The second point made was that countries cannot implement a light manufacturing strategy without addressing issues in agriculture. Whether it is textiles and apparel, leather and leather products, or food and beverages (F&B) manufacturing, agricultural inputs are crucial. In this sense Kenya faces a conundrum because certain segments of the agricultural sector such as tea, horticulture and floriculture are highly productive, but the rest of the sector wallows in poor productivity and considerable inefficiencies. It is no secret that textile and apparel firms in the EPZs in Kenya import their fabric from abroad, a factor that dampens the ability of this value chain to be an even bigger employer and income earner for Kenyans. The leather value chain in the country is also sub-par and the production capacity for domestic agricultural input into F&B manufacturing is lacklustre. What is clear is that Kenya cannot make serious forays into light manufacturing until the issues in the agricultural sector and value chains are fundamentally addressed.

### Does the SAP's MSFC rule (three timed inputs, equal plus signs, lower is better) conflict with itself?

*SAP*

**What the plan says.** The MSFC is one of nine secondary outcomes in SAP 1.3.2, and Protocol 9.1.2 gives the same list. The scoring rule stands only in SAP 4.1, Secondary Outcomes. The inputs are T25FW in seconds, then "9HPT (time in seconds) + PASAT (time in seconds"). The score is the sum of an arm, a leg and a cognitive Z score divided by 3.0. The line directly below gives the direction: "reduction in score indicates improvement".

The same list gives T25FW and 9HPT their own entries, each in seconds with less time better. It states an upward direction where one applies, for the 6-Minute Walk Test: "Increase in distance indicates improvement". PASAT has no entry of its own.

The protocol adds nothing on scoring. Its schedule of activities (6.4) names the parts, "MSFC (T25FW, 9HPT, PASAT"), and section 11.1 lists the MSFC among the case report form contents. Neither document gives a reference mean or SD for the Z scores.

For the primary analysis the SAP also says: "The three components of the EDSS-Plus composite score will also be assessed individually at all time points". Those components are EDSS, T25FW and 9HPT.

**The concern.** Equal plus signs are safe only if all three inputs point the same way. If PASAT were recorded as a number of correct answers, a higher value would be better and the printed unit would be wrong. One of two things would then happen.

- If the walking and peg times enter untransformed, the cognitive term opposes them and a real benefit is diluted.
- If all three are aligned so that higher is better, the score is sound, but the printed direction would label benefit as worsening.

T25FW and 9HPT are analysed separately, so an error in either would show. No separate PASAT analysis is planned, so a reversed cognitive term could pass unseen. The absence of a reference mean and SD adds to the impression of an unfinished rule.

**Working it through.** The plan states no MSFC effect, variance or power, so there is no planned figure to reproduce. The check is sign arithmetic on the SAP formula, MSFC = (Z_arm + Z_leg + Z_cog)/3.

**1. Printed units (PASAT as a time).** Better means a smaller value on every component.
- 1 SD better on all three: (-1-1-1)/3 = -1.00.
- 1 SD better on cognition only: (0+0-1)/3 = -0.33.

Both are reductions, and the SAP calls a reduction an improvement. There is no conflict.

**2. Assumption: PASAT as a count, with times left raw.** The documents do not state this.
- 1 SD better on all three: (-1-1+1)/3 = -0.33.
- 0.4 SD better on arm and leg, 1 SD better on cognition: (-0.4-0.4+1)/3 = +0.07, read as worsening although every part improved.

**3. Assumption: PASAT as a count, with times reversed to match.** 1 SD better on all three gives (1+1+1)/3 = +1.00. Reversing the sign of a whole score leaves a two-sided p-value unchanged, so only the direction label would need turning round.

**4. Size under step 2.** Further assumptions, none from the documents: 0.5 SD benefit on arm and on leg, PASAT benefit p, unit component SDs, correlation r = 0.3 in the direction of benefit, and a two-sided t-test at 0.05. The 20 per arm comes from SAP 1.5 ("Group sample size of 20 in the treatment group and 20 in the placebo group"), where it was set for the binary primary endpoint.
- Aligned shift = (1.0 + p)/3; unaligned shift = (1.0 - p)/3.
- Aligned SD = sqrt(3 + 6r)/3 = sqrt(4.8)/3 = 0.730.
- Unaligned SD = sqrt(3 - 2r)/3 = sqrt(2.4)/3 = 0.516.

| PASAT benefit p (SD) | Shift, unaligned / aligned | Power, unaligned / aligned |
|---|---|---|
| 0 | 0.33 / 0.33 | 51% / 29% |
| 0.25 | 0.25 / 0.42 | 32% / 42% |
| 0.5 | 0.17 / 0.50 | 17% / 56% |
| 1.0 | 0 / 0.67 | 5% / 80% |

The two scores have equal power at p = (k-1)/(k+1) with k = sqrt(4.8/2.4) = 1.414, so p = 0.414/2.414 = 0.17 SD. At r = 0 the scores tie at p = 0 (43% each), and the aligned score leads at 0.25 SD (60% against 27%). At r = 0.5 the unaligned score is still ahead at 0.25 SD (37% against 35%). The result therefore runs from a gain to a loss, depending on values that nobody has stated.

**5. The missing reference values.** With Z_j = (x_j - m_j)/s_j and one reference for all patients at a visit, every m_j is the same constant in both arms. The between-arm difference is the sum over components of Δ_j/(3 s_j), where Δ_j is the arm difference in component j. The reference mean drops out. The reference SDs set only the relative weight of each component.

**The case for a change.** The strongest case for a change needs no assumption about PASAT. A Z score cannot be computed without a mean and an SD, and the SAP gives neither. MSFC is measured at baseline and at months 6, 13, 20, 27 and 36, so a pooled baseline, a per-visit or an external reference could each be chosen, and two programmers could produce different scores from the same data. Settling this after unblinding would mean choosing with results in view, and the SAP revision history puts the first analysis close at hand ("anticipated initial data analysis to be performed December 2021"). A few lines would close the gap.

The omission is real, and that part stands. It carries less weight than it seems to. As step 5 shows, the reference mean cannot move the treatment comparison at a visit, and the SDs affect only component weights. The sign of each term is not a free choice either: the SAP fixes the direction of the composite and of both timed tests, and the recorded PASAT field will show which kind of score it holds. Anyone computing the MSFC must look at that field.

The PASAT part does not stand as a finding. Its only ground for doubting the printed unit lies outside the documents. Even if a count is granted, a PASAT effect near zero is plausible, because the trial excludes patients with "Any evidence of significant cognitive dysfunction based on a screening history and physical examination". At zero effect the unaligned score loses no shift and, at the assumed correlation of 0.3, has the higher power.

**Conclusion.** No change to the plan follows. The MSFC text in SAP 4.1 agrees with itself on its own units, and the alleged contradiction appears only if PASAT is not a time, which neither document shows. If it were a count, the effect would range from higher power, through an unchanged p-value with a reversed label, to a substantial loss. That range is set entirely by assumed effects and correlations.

The final point Oqubay made was that the sector should be export-oriented if scale is to be achieved in a manner that restructures the economy. Insights from ODI on this issue point to the importance of conducive trade rules and trade facilitation measures that lower trade costs both in terms of accessing inputs and export markets. If manufacturers cannot get the inputs they require and reach target export markets, the sector cannot effectively scale.